Did Roger Goodell Hammer the New Orleans Saints Too Hard for "Bountygate"?
In many ways, it was harsher than expected.
Head coach Sean Payton has been suspended for the entire 2012 season. Some pundits expected Payton—who apparently was aware of rumors of the program but did little to investigate—would be sidelined for four to eight games (see one example here, from just two days ago). This will be a harsh blow, as it will likely prevent Payton from having any contact with the team during the season.
Unfortunately for the Saints, the expected backup plan of turning head coaching duties to assistant head coach Joe Vitt won't entirely work, as he too was suspended—for six games.
More importantly, defensive coordinator Gregg Williams, who is now with the Rams, has been "suspended indefinitely." As the main ringleader from an organizational standpoint, it is not surprising that he received the harshest sanction. That said, "indefinitely" opens up a problem; as Mike Florio of ProFootballTalk.com has noted, an open-ended punishment may run afoul of antitrust laws.
Finally, Saints' GM Mickey Loomis—who apparently did not do enough to stop the bounty program once rumors surfaced, and may have misled the Saints' owner and NFL officials about the existence of the program—was suspended for eight games.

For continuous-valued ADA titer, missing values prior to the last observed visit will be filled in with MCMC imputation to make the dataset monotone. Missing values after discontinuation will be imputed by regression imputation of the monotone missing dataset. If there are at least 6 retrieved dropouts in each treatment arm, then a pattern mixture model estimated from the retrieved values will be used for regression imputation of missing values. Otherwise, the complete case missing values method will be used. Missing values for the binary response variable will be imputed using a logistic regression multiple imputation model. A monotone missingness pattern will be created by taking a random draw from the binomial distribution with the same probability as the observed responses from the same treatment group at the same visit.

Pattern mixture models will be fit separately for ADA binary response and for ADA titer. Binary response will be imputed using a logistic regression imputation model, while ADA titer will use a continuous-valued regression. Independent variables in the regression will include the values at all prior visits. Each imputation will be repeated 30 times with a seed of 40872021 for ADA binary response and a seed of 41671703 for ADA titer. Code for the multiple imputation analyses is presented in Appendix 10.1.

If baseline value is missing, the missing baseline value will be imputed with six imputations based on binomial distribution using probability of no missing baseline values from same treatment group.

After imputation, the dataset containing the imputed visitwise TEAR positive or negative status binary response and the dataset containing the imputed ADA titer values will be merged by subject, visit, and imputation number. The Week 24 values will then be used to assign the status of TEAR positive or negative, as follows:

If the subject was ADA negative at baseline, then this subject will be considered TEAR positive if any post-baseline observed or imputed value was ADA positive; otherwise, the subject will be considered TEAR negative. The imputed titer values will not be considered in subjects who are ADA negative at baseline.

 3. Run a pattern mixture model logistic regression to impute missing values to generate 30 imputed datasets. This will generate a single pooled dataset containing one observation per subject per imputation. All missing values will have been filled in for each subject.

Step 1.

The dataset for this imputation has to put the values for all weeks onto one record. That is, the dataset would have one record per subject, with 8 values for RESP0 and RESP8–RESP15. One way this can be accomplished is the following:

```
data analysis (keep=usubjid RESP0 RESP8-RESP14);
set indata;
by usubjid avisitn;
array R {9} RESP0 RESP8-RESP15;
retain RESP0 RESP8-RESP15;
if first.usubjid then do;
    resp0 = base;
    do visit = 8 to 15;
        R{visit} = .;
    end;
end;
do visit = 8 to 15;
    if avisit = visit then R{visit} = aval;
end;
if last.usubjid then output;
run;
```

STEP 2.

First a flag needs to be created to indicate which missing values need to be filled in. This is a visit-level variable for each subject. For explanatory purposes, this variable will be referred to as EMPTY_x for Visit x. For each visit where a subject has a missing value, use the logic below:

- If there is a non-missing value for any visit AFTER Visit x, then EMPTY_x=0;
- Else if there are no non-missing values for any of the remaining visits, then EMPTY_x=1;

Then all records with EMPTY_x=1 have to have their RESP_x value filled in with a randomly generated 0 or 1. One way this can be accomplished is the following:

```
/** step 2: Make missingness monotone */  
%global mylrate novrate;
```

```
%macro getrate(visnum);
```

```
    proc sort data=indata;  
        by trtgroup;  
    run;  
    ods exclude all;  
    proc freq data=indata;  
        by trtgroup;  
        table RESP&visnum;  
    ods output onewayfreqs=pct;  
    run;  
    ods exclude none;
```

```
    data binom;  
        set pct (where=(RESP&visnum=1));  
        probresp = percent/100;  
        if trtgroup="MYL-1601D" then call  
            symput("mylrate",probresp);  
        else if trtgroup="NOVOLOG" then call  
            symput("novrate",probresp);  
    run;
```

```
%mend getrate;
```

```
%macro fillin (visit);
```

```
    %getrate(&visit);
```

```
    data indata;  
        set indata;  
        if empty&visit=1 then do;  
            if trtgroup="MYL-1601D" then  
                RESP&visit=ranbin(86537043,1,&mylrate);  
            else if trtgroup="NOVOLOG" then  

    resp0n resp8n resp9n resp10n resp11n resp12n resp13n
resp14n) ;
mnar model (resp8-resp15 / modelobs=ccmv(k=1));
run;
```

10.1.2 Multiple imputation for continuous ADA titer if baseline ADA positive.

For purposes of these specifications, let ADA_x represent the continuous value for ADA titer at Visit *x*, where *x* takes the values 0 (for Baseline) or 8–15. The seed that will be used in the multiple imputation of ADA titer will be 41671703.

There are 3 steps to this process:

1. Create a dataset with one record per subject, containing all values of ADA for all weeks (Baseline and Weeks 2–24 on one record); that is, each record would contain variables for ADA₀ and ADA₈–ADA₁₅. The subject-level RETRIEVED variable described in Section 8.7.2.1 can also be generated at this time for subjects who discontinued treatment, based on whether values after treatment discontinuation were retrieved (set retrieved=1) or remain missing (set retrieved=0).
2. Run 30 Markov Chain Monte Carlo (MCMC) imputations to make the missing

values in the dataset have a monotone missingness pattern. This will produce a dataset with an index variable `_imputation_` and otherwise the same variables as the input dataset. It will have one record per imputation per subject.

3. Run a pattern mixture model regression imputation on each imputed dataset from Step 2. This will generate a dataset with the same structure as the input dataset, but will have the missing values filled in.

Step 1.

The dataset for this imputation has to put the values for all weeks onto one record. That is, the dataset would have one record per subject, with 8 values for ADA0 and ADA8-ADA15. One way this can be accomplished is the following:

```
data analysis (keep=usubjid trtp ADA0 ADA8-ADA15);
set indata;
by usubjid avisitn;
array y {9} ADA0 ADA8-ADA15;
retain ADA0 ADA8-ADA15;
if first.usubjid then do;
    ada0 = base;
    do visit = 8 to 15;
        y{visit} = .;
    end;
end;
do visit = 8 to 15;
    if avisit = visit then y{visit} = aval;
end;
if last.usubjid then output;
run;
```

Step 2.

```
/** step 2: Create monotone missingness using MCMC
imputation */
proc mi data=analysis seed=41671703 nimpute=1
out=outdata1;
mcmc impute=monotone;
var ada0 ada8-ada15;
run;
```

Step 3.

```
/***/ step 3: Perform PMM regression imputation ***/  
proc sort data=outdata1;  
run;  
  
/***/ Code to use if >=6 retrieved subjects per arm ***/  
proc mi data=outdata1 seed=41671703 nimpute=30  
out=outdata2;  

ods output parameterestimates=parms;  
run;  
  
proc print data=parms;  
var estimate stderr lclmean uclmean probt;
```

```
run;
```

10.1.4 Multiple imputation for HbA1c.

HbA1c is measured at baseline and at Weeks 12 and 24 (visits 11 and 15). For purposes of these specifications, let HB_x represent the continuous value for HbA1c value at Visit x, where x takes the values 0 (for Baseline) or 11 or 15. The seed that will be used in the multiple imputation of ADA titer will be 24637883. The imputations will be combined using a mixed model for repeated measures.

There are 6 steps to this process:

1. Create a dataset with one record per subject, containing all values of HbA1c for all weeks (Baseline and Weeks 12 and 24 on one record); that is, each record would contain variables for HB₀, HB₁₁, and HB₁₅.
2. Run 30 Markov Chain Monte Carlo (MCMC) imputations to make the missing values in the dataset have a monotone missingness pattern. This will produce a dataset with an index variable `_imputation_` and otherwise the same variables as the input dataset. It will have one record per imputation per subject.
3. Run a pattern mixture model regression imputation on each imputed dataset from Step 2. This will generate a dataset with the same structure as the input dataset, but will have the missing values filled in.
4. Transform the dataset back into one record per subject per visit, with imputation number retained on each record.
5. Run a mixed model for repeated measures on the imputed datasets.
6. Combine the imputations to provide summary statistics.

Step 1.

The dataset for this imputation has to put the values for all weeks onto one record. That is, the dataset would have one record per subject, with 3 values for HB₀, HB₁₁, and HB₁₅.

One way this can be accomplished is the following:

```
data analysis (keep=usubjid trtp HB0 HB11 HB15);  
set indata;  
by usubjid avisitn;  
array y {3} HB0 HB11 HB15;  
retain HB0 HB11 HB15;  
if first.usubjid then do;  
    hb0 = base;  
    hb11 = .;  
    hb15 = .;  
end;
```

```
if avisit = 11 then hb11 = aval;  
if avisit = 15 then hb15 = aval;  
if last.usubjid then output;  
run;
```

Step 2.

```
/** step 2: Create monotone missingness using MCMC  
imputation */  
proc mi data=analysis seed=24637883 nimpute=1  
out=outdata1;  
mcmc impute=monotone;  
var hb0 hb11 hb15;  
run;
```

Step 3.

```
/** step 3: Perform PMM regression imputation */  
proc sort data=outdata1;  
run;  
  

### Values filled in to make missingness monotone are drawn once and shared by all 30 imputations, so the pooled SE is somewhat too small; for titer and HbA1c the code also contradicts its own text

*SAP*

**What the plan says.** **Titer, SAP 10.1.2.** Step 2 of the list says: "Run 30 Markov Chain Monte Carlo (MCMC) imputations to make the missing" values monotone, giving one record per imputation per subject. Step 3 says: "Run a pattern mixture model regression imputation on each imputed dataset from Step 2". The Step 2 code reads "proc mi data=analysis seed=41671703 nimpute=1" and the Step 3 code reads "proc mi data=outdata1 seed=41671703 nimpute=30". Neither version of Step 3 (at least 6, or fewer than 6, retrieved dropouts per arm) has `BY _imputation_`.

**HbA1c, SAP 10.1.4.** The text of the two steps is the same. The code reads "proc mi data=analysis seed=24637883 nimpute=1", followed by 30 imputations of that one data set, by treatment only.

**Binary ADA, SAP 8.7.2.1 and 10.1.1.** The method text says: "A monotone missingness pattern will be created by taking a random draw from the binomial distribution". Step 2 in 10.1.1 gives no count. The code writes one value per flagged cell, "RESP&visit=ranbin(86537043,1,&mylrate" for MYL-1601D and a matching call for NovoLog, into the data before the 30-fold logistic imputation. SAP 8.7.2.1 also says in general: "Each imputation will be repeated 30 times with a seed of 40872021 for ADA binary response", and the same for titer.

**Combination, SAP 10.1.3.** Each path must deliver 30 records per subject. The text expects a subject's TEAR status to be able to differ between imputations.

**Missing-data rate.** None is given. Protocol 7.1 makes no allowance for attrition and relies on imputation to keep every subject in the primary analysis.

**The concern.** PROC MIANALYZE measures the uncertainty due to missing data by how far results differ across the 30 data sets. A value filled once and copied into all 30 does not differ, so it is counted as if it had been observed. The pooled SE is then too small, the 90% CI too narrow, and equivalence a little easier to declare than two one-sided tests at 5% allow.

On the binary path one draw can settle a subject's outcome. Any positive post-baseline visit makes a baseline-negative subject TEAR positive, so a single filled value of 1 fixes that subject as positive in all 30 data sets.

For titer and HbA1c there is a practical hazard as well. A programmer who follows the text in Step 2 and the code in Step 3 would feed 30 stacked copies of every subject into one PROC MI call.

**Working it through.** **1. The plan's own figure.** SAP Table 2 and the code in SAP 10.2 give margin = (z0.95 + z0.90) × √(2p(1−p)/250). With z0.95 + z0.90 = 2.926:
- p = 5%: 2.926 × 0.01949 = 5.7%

The team itself received the highest monetary penalty the league's constitution allows—$500,000—and will be forced to forfeit its second-round draft picks in 2012 and 2013. Since the Saints traded their 2012 first-round pick to the Patriots to select Mark Ingram in 2011, this means the Saints' first pick in the 2012 draft is currently their third-rounder.
Possible sanctions against players like Jonathan Vilma have yet to be announced.
In terms of sanctions, the NFL's penalties were much harsher than most analysts expected. It's clear Roger Goodell took umbrage to the Saints' flaunting Goodell's stated mission of trying to make the NFL safer.
That said, the NFL went relatively easy on the Saints themselves. Instead of taking away a first-round pick, as Goodell did with the Patriots in 2007, he took away the equivalent of second- and third-round picks instead. It's not clear why the NFL chose not to sanction the team more harshly; it's possible the NFL accepted that Saints owner Tom Benson was completely honest with them, and therefore decided to focus punishment on the individuals involved.
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